Steinsberg Castle was first mentioned in the year 1109. In the thirteenth century the owners of the castle were the Counts of Oettingen. Later the castle became home to the Counts palatine of the Rhein. In 1517 the castle was purchased by the Lords of Venningen. Shortly after this purchase the castle was burnt down during the Peasants' revolt. The rebellious peasants had to pay 5000 Gulden for the rebuilding of the castle. After heavy damage in 1777 by a strike of lightning the castle was left in disrepair. Since 1973 the castle has been owned by the Sinsheim council, who had large parts of the castle restored. The keep, the moat and the towers may still be viewed today.References:
The Castle of Gruyères is one of the most famous in Switzerland. It was built between 1270 and 1282, following the typical square plan of the fortifications in Savoy. It was the property of the Counts of Gruyères until the bankruptcy of the Count Michel in 1554. His creditors the cantons of Fribourg and Bern shared his earldom. From 1555 to 1798 the castle became residence to the bailiffs and then to the prefects sent by Fribourg.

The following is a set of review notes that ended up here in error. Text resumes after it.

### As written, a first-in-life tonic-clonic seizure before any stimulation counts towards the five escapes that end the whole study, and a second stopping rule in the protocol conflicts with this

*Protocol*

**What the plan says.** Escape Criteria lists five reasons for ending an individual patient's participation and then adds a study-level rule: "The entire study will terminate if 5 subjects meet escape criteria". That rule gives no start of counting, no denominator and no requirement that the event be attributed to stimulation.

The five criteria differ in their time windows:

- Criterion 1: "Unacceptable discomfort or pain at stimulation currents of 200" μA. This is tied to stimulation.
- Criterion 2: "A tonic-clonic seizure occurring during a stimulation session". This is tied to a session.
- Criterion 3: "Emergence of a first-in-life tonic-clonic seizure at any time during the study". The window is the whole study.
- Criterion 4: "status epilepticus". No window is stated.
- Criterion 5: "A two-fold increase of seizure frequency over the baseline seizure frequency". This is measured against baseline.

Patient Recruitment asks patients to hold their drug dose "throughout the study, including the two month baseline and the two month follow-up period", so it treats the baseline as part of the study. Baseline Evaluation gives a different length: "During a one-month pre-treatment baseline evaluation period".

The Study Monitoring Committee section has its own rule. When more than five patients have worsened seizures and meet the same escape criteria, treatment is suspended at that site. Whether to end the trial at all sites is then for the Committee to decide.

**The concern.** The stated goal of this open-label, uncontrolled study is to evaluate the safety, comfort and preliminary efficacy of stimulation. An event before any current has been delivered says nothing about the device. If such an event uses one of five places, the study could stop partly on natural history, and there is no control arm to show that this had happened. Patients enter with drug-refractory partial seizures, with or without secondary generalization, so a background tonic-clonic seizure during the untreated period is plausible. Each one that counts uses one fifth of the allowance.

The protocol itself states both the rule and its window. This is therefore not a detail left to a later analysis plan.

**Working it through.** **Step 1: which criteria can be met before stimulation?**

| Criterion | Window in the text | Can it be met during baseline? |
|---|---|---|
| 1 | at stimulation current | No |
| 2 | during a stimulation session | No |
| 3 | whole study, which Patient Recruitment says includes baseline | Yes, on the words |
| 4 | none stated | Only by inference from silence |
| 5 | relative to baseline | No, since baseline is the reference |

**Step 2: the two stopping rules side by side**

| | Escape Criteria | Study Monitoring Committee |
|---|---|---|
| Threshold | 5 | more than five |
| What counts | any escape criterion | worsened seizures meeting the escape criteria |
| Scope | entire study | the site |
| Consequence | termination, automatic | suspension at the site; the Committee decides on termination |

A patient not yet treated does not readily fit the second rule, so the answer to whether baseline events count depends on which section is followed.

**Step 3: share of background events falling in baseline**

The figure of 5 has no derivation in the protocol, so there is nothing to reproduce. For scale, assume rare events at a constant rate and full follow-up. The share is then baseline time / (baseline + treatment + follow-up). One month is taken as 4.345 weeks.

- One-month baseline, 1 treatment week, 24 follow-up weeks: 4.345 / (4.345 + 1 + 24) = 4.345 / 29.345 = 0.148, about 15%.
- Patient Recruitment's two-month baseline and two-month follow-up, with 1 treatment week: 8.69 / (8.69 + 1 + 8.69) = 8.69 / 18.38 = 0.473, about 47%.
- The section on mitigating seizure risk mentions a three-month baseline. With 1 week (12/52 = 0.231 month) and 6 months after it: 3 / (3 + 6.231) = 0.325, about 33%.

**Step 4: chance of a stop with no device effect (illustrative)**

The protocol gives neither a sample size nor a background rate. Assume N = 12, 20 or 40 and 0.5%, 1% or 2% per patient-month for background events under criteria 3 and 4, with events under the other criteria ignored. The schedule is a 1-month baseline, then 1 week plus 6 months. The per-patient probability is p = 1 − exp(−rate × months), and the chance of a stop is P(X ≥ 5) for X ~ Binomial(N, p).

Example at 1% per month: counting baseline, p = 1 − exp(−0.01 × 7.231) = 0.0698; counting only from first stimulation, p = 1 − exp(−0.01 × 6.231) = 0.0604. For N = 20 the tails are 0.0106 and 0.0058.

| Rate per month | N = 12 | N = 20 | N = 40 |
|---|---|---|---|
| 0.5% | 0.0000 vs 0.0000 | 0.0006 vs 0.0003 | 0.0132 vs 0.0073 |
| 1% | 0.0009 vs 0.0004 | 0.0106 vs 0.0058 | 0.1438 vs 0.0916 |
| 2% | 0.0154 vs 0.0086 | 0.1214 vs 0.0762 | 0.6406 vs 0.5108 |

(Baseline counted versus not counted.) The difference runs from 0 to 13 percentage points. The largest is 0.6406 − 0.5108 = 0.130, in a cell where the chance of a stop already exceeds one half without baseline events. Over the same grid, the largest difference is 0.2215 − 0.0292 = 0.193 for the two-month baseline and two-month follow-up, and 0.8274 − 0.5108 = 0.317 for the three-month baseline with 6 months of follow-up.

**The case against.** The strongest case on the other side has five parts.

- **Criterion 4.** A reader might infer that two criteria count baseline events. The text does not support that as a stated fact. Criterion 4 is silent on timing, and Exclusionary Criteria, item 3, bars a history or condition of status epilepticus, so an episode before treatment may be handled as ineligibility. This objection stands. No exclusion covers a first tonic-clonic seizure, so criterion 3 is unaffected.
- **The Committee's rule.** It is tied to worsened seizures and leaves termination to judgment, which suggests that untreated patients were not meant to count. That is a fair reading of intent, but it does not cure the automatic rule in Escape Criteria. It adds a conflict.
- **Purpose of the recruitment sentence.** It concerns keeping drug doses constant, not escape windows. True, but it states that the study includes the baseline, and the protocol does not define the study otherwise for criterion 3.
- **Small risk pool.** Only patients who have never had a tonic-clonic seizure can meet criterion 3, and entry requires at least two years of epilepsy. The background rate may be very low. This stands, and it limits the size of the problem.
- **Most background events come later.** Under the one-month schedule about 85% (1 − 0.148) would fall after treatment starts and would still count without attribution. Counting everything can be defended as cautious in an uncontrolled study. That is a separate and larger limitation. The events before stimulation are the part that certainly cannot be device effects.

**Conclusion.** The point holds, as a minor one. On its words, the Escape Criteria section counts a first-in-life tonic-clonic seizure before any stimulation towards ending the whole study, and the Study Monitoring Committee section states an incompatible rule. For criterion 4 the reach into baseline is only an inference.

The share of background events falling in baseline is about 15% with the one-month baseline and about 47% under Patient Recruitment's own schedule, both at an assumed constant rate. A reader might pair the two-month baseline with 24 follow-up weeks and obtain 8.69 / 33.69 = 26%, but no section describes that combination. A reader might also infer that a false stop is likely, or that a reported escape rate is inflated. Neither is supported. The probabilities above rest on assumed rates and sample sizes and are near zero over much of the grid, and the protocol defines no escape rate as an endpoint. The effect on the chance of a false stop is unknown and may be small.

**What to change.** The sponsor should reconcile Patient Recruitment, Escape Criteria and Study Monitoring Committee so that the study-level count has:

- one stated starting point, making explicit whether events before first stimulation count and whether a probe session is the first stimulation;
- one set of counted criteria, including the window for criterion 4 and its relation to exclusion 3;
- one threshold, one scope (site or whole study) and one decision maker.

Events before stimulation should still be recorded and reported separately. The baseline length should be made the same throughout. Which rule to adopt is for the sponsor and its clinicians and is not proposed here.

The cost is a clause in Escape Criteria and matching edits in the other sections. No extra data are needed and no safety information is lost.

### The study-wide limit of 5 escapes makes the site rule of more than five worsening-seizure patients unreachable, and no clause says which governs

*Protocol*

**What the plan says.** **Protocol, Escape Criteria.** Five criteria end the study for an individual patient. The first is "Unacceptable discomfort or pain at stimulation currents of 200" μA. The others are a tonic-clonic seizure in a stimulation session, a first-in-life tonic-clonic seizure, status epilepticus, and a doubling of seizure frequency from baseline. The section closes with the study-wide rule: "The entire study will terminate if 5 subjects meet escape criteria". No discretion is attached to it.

In 1849 the castle was sold to the Bovy and Balland families, who used the castle as their summer residency and restored it. The castle was then bought back by the canton of Fribourg in 1938, made into a museum and opened to the public. Since 1993, a foundation ensures the conservation as well as the highlighting of the building and the art collection.
The castle is the home of three capes of the Order of the Golden Fleece. They were part of the war booty captured by the Swiss Confederates (which included troops from Gruyères) at the Battle of Morat against Charles the Bold, Duke of Burgundy in 1476. As Charles the Bold was celebrating the anniversary of his father's death, one of the capes is a black velvet sacerdotal vestment with Philip the Good's emblem sewn into it.
A collection of landscapes by 19th century artists Jean-Baptiste-Camille Corot, Barthélemy Menn and others are on display in the castle.